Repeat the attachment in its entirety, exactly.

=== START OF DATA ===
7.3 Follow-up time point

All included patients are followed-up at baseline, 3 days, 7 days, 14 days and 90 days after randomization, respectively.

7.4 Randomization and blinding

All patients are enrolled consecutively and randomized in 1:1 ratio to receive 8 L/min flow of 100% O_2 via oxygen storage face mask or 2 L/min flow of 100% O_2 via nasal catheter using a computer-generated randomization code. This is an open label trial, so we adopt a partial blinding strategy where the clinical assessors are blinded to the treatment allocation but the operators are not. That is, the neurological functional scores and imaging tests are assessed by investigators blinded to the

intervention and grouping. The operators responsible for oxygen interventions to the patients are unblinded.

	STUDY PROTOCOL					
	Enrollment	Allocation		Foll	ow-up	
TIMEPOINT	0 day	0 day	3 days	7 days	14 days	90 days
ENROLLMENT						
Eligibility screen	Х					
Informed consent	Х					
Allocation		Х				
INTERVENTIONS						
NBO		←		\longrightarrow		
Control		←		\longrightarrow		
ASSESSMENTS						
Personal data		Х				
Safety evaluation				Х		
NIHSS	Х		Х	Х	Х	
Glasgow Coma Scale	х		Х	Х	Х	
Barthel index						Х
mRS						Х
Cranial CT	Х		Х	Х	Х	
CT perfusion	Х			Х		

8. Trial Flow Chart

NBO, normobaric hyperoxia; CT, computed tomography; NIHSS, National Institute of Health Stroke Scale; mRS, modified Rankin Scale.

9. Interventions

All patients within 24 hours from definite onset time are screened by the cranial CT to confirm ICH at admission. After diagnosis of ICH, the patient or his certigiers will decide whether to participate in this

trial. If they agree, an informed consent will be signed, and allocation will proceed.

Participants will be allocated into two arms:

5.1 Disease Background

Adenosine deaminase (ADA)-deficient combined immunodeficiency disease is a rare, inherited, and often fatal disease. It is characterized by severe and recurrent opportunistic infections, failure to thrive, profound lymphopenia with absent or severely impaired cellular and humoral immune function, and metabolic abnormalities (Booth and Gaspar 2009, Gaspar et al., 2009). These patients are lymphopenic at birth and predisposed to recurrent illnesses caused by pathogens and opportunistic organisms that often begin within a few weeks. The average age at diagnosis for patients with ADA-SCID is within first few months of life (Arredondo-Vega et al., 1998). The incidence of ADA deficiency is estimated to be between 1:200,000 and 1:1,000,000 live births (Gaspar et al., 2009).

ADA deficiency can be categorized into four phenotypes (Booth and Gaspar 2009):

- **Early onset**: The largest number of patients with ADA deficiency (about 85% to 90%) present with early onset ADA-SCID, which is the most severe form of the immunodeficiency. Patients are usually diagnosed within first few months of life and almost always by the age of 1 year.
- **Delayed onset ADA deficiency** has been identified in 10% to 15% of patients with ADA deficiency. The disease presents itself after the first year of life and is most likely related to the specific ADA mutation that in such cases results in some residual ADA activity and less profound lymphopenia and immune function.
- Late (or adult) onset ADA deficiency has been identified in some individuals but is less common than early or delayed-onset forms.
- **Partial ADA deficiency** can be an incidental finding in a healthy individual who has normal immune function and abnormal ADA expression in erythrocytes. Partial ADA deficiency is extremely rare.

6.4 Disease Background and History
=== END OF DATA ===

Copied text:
7.3 Follow-up time point

All included patients are followed-up at baseline, 3 days, 7 days, 14 days and 90 days after randomization, respectively.

7.4 Randomization and blinding

All patients are enrolled consecutively and randomized in 1:1 ratio to receive 8 L/min flow of 100% O_2 via oxygen storage face mask or 2 L/min flow of 100% O_2 via nasal catheter using a computer-generated randomization code. This is an open label trial, so we adopt a partial blinding strategy where the clinical assessors are blinded to the treatment allocation but the operators are not. That is, the neurological functional scores and imaging tests are assessed by investigators blinded to the

intervention and grouping. The operators responsible for oxygen interventions to the patients are unblinded.

	STUDY PROTOCOL					
	Enrollment	Allocation		Foll	ow-up	
TIMEPOINT	0 day	0 day	3 days	7 days	14 days	90 days
ENROLLMENT						
Eligibility screen	Х					
Informed consent	Х					
Allocation		Х				
INTERVENTIONS						
NBO		←		\longrightarrow		
Control		←		\longrightarrow		
ASSESSMENTS						
Personal data		Х				
Safety evaluation				Х		
NIHSS	Х		Х	Х	Х	
Glasgow Coma Scale	х		Х	Х	Х	
Barthel index						Х
mRS						Х
Cranial CT	Х		Х	Х	Х	
CT perfusion	Х			Х		

8. Trial Flow Chart

NBO, normobaric hyperoxia; CT, computed tomography; NIHSS, National Institute of Health Stroke Scale; mRS, modified Rankin Scale.

9. Interventions

All patients within 24 hours from definite onset time are screened by the cranial CT to confirm ICH at admission. After diagnosis of ICH, the patient or his certigiers will decide whether to participate in this

trial. If they agree, an informed consent will be signed, and allocation will proceed.

Participants will be allocated into two arms:

5.1 Disease Background

Adenosine deaminase (ADA)-deficient combined immunodeficiency disease is a rare, inherited, and often fatal disease. It is characterized by severe and recurrent opportunistic infections, failure to thrive, profound lymphopenia with absent or severely impaired cellular and humoral immune function, and metabolic abnormalities (Booth and Gaspar 2009, Gaspar et al., 2009). These patients are lymphopenic at birth and predisposed to recurrent illnesses caused by pathogens and opportunistic organisms that often begin within a few weeks. The average age at diagnosis for patients with ADA-SCID is within first few months of life (Arredondo-Vega et al., 1998). The incidence of ADA deficiency is estimated to be between 1:200,000 and 1:1,000,000 live births (Gaspar et al., 2009).

ADA deficiency can be categorized into four phenotypes (Booth and Gaspar 2009):

- **Early onset**: The largest number of patients with ADA deficiency (about 85% to 90%) present with early onset ADA-SCID, which is the most severe form of the immunodeficiency. Patients are usually diagnosed within first few months of life and almost always by the age of 1 year.
- **Delayed onset ADA deficiency** has been identified in 10% to 15% of patients with ADA deficiency. The disease presents itself after the first year of life and is most likely related to the specific ADA mutation that in such cases results in some residual ADA activity and less profound lymphopenia and immune function.
- Late (or adult) onset ADA deficiency has been identified in some individuals but is less common than early or delayed-onset forms.
- **Partial ADA deficiency** can be an incidental finding in a healthy individual who has normal immune function and abnormal ADA expression in erythrocytes. Partial ADA deficiency is extremely rare.

6.4 Disease Background and History